The 2007 Community Survey conducted by Statistics SA was an enormous household survey that asked women how many children she had given birth to and how many were still alive. This was the SBH survey methodology. The results showed the level of child mortality for the U5MR has been stable since 1998. This was the best piece of empirical data that the country had currently. It showed that there were between 70 and 75 deaths for every 1000 babies born.

The MRC looked at how to assess the trends in child mortality. Every country had to identify all the nationally representative data and assess their quality. This required looking at sampling errors, omissions of deaths, misreporting of a child's age at death or their date of birth, selection bias, violation of assumptions, and bias from the impact of HIV/AIDS. A regression line was then fit into all data points that met data quality standards and the adjustment for the impact of HIV/AIDS. South Africa had very good data for the prevalence of HIV in pregnant women. The presentation showed that there was not a lot of data available in the country and all of the surveys showed different outcomes. This meant that different analysts were coming up with different information. There was a lot of uncertainty but it was clear that by 2005 rates were either stagnant or increasing, and the country was not making progress towards the MDGs. The MDG report for South Africa had an implausible level for child mortality. It said there were 104 child mortalities for every 1000 births in 2007. The MRC was not quite sure how this figure was derived. The MRC's assessment was that the child mortality rate was approximately 75 deaths per 1000 births. It was important for the country to look at what was actually causing babies to die. The MRC was unhappy with the quality of information that doctors were putting on the death certificates, as many did not say what the underlying cause of the death was. This was the information that the country needed in order to reduce mortality. There was quite a bit of work that needed to be done to train doctors to complete death certificates.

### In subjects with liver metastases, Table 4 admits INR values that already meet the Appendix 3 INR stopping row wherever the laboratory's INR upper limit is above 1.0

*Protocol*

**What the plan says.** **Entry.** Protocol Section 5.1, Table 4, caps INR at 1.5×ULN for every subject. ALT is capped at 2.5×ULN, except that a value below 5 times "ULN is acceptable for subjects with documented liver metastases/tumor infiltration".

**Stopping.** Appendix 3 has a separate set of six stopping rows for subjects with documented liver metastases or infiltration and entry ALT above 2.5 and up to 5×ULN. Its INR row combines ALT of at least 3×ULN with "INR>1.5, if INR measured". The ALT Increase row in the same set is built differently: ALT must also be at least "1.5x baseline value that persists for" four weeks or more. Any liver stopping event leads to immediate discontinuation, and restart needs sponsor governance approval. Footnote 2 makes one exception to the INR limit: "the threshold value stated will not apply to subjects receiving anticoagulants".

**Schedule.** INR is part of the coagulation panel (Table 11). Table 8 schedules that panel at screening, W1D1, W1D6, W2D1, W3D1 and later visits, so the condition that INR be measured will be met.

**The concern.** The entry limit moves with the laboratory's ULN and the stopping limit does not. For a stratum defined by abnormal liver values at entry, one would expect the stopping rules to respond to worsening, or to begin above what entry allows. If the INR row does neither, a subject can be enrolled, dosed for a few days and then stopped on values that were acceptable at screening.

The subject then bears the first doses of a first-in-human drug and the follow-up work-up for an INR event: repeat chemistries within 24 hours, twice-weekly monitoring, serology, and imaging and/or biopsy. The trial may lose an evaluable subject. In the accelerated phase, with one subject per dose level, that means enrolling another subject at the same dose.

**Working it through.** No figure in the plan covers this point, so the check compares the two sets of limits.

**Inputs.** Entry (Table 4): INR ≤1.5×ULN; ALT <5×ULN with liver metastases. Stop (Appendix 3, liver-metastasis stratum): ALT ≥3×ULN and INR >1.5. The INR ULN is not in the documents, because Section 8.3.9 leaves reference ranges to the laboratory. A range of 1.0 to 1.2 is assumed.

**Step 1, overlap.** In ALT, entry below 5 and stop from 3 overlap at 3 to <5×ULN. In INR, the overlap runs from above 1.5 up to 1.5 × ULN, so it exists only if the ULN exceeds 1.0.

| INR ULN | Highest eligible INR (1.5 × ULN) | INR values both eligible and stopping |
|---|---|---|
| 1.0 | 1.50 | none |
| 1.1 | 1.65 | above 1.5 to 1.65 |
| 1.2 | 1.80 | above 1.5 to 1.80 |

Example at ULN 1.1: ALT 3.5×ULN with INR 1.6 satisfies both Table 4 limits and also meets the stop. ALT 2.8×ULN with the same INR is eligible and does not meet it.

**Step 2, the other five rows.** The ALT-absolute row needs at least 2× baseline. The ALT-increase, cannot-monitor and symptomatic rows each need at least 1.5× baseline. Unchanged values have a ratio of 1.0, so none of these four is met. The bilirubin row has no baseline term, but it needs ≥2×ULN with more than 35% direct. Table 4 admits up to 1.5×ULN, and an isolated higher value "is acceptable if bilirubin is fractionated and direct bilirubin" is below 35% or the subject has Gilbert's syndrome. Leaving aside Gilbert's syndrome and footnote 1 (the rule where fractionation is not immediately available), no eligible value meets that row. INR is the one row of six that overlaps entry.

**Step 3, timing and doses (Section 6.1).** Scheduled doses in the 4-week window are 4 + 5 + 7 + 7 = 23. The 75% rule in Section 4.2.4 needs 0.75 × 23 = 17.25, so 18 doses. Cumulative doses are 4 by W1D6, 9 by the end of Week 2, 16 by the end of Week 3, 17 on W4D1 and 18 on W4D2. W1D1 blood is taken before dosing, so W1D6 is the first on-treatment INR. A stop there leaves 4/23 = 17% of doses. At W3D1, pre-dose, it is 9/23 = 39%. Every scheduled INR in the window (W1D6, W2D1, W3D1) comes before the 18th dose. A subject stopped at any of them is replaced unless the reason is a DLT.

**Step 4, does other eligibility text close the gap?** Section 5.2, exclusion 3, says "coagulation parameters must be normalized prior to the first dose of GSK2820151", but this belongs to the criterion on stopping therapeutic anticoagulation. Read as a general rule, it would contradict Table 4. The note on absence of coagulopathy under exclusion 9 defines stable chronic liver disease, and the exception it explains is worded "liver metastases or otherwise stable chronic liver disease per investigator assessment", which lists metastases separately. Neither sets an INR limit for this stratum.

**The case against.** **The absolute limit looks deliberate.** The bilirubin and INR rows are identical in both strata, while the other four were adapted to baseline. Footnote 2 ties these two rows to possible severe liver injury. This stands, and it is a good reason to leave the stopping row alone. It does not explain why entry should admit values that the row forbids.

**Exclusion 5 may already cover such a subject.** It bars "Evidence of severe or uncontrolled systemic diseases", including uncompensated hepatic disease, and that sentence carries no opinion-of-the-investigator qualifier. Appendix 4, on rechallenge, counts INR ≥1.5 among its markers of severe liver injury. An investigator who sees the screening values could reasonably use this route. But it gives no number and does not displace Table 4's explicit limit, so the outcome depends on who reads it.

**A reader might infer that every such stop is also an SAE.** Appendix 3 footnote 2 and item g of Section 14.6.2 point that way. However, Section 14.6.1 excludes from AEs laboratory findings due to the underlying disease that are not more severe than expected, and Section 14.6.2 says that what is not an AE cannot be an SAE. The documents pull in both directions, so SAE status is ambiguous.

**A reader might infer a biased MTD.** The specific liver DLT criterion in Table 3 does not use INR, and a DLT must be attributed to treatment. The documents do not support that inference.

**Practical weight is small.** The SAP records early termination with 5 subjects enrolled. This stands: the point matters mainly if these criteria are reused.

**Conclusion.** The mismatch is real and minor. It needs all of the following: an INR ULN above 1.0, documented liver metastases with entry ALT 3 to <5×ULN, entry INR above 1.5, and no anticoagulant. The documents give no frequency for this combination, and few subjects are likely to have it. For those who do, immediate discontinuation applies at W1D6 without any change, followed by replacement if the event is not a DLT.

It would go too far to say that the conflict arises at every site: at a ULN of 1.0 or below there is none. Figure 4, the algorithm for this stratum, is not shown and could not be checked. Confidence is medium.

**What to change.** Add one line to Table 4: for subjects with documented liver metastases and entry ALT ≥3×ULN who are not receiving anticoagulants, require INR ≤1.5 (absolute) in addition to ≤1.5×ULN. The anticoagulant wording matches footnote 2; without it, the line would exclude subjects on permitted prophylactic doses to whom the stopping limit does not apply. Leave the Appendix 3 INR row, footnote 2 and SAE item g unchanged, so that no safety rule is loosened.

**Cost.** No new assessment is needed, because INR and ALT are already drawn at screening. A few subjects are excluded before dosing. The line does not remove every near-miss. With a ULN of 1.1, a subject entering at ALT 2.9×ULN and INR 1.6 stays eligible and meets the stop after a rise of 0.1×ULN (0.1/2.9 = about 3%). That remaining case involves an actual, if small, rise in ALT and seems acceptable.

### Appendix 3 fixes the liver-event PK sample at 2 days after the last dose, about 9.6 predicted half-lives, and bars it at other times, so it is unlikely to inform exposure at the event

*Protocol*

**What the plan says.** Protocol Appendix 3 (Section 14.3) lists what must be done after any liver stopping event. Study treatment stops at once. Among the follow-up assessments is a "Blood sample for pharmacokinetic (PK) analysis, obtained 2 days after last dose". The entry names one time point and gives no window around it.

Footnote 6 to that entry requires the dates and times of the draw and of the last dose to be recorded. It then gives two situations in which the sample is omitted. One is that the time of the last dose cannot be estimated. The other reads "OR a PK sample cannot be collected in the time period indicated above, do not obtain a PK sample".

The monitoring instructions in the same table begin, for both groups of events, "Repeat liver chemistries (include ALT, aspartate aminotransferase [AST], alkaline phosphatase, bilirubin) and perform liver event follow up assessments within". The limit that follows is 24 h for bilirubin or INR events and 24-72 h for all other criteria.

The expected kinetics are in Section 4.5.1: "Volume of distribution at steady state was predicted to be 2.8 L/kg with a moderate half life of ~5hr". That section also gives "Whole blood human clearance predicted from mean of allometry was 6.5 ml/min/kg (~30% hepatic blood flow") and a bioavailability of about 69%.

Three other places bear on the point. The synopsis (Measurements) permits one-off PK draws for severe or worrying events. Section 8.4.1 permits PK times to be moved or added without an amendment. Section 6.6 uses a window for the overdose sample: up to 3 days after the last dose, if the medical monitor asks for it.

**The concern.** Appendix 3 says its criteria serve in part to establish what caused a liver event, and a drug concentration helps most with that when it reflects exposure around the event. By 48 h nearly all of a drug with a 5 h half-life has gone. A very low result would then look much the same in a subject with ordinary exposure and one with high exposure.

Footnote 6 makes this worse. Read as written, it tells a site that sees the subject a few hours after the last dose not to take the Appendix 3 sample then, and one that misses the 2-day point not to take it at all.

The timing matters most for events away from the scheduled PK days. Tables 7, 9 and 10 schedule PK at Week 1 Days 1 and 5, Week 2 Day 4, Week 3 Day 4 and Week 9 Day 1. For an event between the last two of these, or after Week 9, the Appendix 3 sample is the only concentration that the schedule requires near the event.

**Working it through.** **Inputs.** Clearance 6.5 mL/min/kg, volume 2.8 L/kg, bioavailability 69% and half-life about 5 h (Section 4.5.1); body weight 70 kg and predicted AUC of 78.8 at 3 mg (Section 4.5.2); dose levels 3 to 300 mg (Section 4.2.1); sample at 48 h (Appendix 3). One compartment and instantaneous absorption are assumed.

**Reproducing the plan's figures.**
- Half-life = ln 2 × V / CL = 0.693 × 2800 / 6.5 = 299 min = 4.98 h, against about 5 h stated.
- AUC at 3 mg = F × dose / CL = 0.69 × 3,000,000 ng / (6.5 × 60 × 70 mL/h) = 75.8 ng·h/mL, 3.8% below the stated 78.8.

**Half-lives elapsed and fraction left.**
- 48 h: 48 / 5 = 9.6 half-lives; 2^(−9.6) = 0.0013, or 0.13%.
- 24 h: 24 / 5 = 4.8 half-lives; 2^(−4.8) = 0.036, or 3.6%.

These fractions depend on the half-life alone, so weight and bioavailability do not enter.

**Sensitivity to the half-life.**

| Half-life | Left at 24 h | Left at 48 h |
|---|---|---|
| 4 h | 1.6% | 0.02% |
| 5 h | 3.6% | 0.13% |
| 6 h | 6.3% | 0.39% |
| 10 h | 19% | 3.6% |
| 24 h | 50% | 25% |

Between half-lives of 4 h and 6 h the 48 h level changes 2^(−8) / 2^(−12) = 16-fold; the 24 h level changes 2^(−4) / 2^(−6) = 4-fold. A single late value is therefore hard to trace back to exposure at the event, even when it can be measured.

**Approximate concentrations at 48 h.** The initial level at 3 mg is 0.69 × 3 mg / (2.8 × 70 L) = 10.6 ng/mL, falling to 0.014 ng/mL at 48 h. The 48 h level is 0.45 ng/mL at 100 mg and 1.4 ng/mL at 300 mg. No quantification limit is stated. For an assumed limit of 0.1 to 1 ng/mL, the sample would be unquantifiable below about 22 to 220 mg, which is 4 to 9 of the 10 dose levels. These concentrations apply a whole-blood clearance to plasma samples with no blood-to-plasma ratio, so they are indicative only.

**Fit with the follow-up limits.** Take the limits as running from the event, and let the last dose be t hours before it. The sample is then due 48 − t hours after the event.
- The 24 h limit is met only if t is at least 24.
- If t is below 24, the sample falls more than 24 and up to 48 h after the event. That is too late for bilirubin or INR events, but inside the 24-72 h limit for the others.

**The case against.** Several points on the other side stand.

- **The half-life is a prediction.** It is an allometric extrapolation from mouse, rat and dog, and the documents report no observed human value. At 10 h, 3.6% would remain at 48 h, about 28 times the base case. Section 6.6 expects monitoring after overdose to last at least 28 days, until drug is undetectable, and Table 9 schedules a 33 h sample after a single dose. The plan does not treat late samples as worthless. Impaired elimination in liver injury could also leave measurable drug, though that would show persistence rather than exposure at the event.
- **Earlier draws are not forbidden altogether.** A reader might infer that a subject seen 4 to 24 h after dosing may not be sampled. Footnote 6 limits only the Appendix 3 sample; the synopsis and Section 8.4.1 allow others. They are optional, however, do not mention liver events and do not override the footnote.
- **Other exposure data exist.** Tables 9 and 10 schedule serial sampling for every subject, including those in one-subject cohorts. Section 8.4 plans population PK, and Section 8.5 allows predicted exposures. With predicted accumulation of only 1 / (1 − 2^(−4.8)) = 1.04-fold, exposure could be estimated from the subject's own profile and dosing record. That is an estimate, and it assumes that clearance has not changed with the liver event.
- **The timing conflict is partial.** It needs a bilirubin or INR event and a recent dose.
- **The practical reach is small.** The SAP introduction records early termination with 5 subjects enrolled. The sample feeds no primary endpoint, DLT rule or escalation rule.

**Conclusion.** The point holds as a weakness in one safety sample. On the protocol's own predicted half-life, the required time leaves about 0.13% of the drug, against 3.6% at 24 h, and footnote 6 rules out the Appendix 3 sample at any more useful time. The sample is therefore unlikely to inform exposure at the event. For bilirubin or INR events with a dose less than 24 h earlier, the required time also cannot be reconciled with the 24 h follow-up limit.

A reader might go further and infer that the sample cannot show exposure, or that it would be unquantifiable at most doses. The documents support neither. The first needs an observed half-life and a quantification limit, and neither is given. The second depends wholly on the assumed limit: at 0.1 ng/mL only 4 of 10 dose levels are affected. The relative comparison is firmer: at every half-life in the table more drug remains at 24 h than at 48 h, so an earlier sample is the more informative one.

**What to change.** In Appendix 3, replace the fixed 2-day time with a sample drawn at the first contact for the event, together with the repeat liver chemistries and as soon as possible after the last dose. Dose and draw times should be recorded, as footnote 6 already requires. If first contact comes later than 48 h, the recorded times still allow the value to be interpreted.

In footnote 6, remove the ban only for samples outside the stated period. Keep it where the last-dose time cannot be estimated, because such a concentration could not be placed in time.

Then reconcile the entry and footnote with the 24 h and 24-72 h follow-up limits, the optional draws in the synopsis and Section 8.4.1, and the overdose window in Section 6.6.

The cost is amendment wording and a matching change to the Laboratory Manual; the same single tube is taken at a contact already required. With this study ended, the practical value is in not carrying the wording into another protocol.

The MRC looked at causes of deaths in newborns and children under five years for 2000-2005. They estimated that 35% of the deaths were due to HIV/AIDS, 6% was due to pneumonia, 5% due to injuries, 11% due to diarrhoea, 11% due to other child illnesses, and 2% due to sepsis and meningitis. 30% of the mortalities were due to neonatal causes such as infections, pre-term births, birth asphyxia, and congenital conditions.

Maternal Mortality

The Maternal Mortality Rate (MMR) looked at the number of maternal deaths relative to 100 000 live births. Maternal deaths were often missed in routine statistics. It was very difficult to get the full picture. There was a system of confidential enquiry with hospitals for maternal deaths that happened in labour wards or obstetric units. This information was reported to the DoH. It was a challenge to get information about maternal deaths that happened in wards other than the obstetrics and labour wards. This usually happened when mothers became sick after leaving the hospital. Once they became sick and were admitted to the hospital again, they would not be admitted back into the labour unit. Information on maternal deaths in the private sector as well as maternal deaths in the community was also found to be lacking.